Election decision due soon Judge to settle voting dispute in Long Reach

July 30, 1993|By Adam Sachs | Adam Sachs,Staff Writer

Howard Circuit Court Judge Cornelius F. Sybert Jr. said yesterday he hopes to issue a decision within a week, resolving three months of uncertainty over who won a disputed election for Columbia Council in Long Reach village.

Gail Bailey, a six-year council incumbent who apparently won re-election April 24, filed a lawsuit against the Long Reach Community Association and the Columbia Association after village officials declared the election invalid. Roy T. Lyons won a repeat election June 5 and is now serving on the council.

Hoping to avoid a costly trial, attorneys for Long Reach and the Columbia Association filed motions to have the case decided quickly, arguing at a court hearing yesterday that facts which caused the controversy were not in dispute. They argued that Dr. Bailey's claim isn't valid, based strictly on the legal documents outlining voting rights in the village.

Dr. Bailey has requested the court to uphold the original election and to interpret voting rules in Long Reach.

Dr. Bailey's attorney, Jan O'Connor, contended that the incumbent won fairly according to the rules established by the village's election committee and the village covenants, and that some facts are in dispute.

Long Reach attorney Roger Titus called Ms. O'Connor's interpretation of the covenants "absurd" and labeled other aspects of the opponent's case "irrelevant" to the judge's task.

"Your job is to look at the covenants, decide what they mean and act accordingly," he said to the judge.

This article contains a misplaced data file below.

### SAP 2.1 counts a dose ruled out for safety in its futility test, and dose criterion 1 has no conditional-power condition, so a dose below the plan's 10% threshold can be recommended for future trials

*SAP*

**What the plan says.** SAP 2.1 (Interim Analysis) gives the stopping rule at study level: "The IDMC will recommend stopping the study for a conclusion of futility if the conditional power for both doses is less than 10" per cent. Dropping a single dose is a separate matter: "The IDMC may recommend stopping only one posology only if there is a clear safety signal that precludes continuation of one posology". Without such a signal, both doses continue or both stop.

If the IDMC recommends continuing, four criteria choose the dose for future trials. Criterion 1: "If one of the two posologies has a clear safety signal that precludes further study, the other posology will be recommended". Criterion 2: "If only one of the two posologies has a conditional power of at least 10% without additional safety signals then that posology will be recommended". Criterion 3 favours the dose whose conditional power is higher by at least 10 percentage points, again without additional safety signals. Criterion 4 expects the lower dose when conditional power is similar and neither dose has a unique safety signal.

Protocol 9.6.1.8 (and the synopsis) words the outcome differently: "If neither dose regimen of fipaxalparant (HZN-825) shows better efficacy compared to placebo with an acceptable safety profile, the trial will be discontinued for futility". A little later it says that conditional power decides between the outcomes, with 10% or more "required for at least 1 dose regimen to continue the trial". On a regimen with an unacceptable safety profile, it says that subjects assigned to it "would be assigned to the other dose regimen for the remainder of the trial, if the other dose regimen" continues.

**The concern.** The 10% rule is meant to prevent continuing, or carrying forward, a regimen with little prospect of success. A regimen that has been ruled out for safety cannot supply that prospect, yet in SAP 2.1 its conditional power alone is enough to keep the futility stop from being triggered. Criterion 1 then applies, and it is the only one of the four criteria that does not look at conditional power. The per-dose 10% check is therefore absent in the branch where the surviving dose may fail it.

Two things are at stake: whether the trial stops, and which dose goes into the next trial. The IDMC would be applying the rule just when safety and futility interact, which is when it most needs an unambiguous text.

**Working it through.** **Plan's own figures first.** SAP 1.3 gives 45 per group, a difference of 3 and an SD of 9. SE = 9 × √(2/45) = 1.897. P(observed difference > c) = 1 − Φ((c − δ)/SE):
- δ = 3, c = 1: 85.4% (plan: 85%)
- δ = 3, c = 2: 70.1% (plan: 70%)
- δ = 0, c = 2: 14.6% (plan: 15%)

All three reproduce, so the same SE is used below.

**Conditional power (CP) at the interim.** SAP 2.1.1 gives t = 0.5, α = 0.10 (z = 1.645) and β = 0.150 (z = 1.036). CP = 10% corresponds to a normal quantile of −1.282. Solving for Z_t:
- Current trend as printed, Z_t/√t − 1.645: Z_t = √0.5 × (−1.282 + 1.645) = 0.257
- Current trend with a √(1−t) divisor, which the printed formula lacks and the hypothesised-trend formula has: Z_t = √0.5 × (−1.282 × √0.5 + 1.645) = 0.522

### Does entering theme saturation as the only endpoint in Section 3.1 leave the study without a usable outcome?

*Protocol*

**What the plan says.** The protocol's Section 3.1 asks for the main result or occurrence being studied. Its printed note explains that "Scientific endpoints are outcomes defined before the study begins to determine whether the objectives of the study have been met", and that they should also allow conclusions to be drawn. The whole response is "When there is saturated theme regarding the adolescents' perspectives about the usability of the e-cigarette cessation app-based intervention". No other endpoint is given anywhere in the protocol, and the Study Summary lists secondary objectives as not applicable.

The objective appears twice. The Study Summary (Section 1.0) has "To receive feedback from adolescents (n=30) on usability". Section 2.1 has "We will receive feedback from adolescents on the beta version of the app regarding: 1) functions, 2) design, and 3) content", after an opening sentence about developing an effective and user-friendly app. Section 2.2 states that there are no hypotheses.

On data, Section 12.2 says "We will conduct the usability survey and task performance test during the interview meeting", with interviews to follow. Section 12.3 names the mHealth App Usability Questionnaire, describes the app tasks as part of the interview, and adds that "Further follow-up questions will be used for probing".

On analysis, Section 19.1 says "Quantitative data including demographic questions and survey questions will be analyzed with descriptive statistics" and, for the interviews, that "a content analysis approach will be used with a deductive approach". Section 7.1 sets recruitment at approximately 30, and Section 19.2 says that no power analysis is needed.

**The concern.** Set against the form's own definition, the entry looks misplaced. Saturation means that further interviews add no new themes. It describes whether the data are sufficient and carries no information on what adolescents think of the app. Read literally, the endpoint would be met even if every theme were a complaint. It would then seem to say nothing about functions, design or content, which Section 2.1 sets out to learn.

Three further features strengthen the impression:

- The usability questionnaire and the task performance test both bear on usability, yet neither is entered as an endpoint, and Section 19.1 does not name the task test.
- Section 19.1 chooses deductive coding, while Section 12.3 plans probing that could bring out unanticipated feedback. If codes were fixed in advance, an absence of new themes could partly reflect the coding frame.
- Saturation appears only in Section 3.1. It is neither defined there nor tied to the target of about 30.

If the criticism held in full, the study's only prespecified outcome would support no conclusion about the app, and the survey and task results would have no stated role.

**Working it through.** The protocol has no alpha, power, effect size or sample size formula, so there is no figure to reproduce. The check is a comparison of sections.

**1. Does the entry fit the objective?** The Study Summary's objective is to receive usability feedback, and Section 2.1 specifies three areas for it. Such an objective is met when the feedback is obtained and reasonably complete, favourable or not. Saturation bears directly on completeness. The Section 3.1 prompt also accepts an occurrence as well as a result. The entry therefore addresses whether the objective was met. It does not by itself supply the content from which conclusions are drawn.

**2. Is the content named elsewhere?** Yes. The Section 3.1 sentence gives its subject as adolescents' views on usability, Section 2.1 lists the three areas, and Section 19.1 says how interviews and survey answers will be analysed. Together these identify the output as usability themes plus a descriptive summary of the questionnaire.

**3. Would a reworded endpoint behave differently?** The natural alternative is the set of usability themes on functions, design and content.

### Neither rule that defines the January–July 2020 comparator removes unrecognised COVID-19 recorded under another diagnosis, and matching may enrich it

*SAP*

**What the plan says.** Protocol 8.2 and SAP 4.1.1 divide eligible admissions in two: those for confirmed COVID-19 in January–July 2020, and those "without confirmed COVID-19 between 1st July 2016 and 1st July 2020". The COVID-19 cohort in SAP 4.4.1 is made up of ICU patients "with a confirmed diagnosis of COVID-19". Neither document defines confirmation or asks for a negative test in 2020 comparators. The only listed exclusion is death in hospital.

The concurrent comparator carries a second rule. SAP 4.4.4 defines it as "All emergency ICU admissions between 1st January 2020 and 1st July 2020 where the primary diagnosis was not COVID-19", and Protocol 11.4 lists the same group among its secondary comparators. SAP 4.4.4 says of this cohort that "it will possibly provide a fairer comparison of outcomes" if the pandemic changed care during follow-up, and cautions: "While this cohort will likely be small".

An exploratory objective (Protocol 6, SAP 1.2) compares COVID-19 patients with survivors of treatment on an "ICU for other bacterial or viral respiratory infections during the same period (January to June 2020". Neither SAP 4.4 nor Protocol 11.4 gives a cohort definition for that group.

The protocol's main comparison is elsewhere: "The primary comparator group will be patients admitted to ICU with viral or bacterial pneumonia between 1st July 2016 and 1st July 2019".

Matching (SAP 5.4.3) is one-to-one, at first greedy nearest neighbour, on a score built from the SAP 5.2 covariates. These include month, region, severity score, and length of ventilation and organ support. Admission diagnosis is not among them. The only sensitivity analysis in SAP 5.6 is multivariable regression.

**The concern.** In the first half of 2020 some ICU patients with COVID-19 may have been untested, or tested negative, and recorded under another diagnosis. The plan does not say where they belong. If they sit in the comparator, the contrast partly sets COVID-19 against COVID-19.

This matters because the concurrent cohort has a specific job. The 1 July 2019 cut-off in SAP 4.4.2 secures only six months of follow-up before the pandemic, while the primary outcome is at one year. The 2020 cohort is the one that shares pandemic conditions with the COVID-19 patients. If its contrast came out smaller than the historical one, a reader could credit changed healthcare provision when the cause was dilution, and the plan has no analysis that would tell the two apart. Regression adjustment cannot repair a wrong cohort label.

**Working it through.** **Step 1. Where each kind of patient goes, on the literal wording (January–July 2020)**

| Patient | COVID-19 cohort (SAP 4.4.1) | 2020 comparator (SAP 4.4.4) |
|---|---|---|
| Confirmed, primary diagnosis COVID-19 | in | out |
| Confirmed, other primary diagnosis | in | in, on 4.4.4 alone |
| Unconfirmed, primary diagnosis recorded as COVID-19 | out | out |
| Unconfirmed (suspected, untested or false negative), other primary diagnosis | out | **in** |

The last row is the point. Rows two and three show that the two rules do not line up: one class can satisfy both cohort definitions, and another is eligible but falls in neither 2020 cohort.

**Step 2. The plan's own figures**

The controversy centers on whether apartment building owners are entitled to one vote for each dwelling unit they own. Two apartment building owners cast 276 votes in the April 24 election for Dr. Bailey, putting the outcome in her favor.

Mr. Lyons protested the election, prompting village officials to seek a legal opinion. Mr. Titus, an attorney with the Baltimore firm Venable, Baetjer & Howard, concluded that apartment owners should be entitled to only one vote per property under the covenants. The village election committee ruled that the election was conducted incorrectly and scheduled a new one.

Arguments yesterday focused on interpretations of definitions of owner" in the covenants. In eight of Columbia's 10 villages, owners are entitled to one vote for each residential unit or vacant lot they own.

Mr. Titus argued that the term "owner" is restricted to those who own individual lots or houses, condominium units or a share in a cooperative, and does not extend to apartment owners. A cooperative is collectively owned by residents.

Mr. Titus warned the judge that Ms. O'Connor would offer a "tortured reading" of the definition of a cooperative owner. "She'll twist that into being a landlord," he said.

Ms. O'Connor countered that the definition of "owner" has open-ended language that could be construed to include apartment owners. The landlords, who pay thousands annually in Columbia Association fees, should be entitled to vote for every unit for which a tenant doesn't cast a ballot, she argued, adding that nothing in the covenants prohibits such a practice.

"Why should apartment tenants have more voting power than the owner of the building?" she asked. "It just doesn't make sense."

Ms. O'Connor also argued that Mr. Lyons was apprised of Long Reach's voting rules the night before the first election and that apartment owners had been permitted to cast votes for all of their units in previous Long Reach elections.

Mr. Titus and James Ulwick, the Columbia Association's attorney, said those points were irrelevant. Mr. Ulwick said affidavits filed by the two apartment building owners yesterday were "a last minute, desperate attempt to create a factual issue."

Ms. O'Connor contended that negative publicity and damaging campaign tactics employed by Mr. Lyons hindered Dr. Bailey's chances of winning a second election.

"The bottom line is there has been an injury," she said. "Ms. Bailey has been the one to suffer through this entire ordeal, and she won the election as the rules were set forth."

Mr. Titus said he was bewildered by that charge, adding that the judge has not been asked to determine damages but to interpret the covenants and decide an outcome.

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